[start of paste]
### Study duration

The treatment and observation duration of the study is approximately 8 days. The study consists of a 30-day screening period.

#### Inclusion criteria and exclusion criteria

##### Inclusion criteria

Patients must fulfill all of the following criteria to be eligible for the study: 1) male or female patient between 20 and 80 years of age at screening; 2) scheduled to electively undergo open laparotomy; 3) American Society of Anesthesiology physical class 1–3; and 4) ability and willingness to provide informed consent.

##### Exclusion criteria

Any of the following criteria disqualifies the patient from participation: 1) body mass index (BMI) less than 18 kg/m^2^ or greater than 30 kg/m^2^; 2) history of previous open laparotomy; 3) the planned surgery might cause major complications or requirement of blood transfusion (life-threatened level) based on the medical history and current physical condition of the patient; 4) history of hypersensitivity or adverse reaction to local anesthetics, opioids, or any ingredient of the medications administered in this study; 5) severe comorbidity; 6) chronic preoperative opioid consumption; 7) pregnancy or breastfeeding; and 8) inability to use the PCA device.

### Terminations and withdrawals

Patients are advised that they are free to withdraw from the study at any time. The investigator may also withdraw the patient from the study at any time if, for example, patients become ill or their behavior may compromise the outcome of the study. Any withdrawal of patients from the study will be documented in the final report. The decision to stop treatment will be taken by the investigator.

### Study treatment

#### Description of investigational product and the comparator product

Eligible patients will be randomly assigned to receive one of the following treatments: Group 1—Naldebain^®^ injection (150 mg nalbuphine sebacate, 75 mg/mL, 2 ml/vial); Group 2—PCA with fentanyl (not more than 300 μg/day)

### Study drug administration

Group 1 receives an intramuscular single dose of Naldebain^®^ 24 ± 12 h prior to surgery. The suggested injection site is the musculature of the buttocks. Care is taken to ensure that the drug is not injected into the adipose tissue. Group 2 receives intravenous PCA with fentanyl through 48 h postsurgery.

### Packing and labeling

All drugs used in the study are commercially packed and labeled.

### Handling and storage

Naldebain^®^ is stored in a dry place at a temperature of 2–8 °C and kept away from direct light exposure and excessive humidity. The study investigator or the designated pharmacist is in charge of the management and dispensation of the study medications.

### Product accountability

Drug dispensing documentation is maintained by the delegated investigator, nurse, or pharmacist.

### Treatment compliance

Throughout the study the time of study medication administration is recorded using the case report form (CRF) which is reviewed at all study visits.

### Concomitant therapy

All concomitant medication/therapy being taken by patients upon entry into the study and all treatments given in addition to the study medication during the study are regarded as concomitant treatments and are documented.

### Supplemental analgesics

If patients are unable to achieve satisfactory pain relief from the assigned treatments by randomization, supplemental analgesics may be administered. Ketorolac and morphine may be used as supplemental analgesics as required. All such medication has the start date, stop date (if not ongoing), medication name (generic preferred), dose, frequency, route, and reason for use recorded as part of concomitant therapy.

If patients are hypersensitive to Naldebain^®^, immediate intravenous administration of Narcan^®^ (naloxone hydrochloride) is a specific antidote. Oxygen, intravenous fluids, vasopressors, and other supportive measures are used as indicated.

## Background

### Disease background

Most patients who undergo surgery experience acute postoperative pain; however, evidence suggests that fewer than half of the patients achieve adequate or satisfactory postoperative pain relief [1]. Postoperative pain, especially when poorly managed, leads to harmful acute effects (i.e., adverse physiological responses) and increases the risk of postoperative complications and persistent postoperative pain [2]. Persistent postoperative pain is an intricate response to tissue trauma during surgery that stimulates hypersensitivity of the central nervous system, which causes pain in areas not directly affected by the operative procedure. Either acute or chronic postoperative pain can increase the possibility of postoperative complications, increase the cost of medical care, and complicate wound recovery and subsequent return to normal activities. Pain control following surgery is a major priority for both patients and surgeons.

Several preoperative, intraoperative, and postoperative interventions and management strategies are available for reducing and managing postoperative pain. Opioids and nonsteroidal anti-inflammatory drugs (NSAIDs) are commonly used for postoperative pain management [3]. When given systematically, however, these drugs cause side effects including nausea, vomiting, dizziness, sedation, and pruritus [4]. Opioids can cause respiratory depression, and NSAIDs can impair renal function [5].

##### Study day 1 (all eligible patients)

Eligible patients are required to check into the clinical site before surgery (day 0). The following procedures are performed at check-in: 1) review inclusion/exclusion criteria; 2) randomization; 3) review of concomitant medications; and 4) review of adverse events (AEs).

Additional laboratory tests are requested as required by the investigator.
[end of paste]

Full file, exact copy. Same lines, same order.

### Study duration

The treatment and observation duration of the study is approximately 8 days. The study consists of a 30-day screening period.

#### Inclusion criteria and exclusion criteria

##### Inclusion criteria

Patients must fulfill all of the following criteria to be eligible for the study: 1) male or female patient between 20 and 80 years of age at screening; 2) scheduled to electively undergo open laparotomy; 3) American Society of Anesthesiology physical class 1–3; and 4) ability and willingness to provide informed consent.

##### Exclusion criteria

Any of the following criteria disqualifies the patient from participation: 1) body mass index (BMI) less than 18 kg/m^2^ or greater than 30 kg/m^2^; 2) history of previous open laparotomy; 3) the planned surgery might cause major complications or requirement of blood transfusion (life-threatened level) based on the medical history and current physical condition of the patient; 4) history of hypersensitivity or adverse reaction to local anesthetics, opioids, or any ingredient of the medications administered in this study; 5) severe comorbidity; 6) chronic preoperative opioid consumption; 7) pregnancy or breastfeeding; and 8) inability to use the PCA device.

### Terminations and withdrawals

Patients are advised that they are free to withdraw from the study at any time. The investigator may also withdraw the patient from the study at any time if, for example, patients become ill or their behavior may compromise the outcome of the study. Any withdrawal of patients from the study will be documented in the final report. The decision to stop treatment will be taken by the investigator.

### Study treatment

#### Description of investigational product and the comparator product

Eligible patients will be randomly assigned to receive one of the following treatments: Group 1—Naldebain^®^ injection (150 mg nalbuphine sebacate, 75 mg/mL, 2 ml/vial); Group 2—PCA with fentanyl (not more than 300 μg/day)

### Study drug administration

Group 1 receives an intramuscular single dose of Naldebain^®^ 24 ± 12 h prior to surgery. The suggested injection site is the musculature of the buttocks. Care is taken to ensure that the drug is not injected into the adipose tissue. Group 2 receives intravenous PCA with fentanyl through 48 h postsurgery.

### Packing and labeling

All drugs used in the study are commercially packed and labeled.

### Handling and storage

Naldebain^®^ is stored in a dry place at a temperature of 2–8 °C and kept away from direct light exposure and excessive humidity. The study investigator or the designated pharmacist is in charge of the management and dispensation of the study medications.

### Product accountability

Drug dispensing documentation is maintained by the delegated investigator, nurse, or pharmacist.

### Treatment compliance

Throughout the study the time of study medication administration is recorded using the case report form (CRF) which is reviewed at all study visits.

### Concomitant therapy

All concomitant medication/therapy being taken by patients upon entry into the study and all treatments given in addition to the study medication during the study are regarded as concomitant treatments and are documented.

### Supplemental analgesics

If patients are unable to achieve satisfactory pain relief from the assigned treatments by randomization, supplemental analgesics may be administered. Ketorolac and morphine may be used as supplemental analgesics as required. All such medication has the start date, stop date (if not ongoing), medication name (generic preferred), dose, frequency, route, and reason for use recorded as part of concomitant therapy.

If patients are hypersensitive to Naldebain^®^, immediate intravenous administration of Narcan^®^ (naloxone hydrochloride) is a specific antidote. Oxygen, intravenous fluids, vasopressors, and other supportive measures are used as indicated.

## Background

### Disease background

Most patients who undergo surgery experience acute postoperative pain; however, evidence suggests that fewer than half of the patients achieve adequate or satisfactory postoperative pain relief [1]. Postoperative pain, especially when poorly managed, leads to harmful acute effects (i.e., adverse physiological responses) and increases the risk of postoperative complications and persistent postoperative pain [2]. Persistent postoperative pain is an intricate response to tissue trauma during surgery that stimulates hypersensitivity of the central nervous system, which causes pain in areas not directly affected by the operative procedure. Either acute or chronic postoperative pain can increase the possibility of postoperative complications, increase the cost of medical care, and complicate wound recovery and subsequent return to normal activities. Pain control following surgery is a major priority for both patients and surgeons.

Several preoperative, intraoperative, and postoperative interventions and management strategies are available for reducing and managing postoperative pain. Opioids and nonsteroidal anti-inflammatory drugs (NSAIDs) are commonly used for postoperative pain management [3]. When given systematically, however, these drugs cause side effects including nausea, vomiting, dizziness, sedation, and pruritus [4]. Opioids can cause respiratory depression, and NSAIDs can impair renal function [5].

##### Study day 1 (all eligible patients)

Eligible patients are required to check into the clinical site before surgery (day 0). The following procedures are performed at check-in: 1) review inclusion/exclusion criteria; 2) randomization; 3) review of concomitant medications; and 4) review of adverse events (AEs).

Additional laboratory tests are requested as required by the investigator.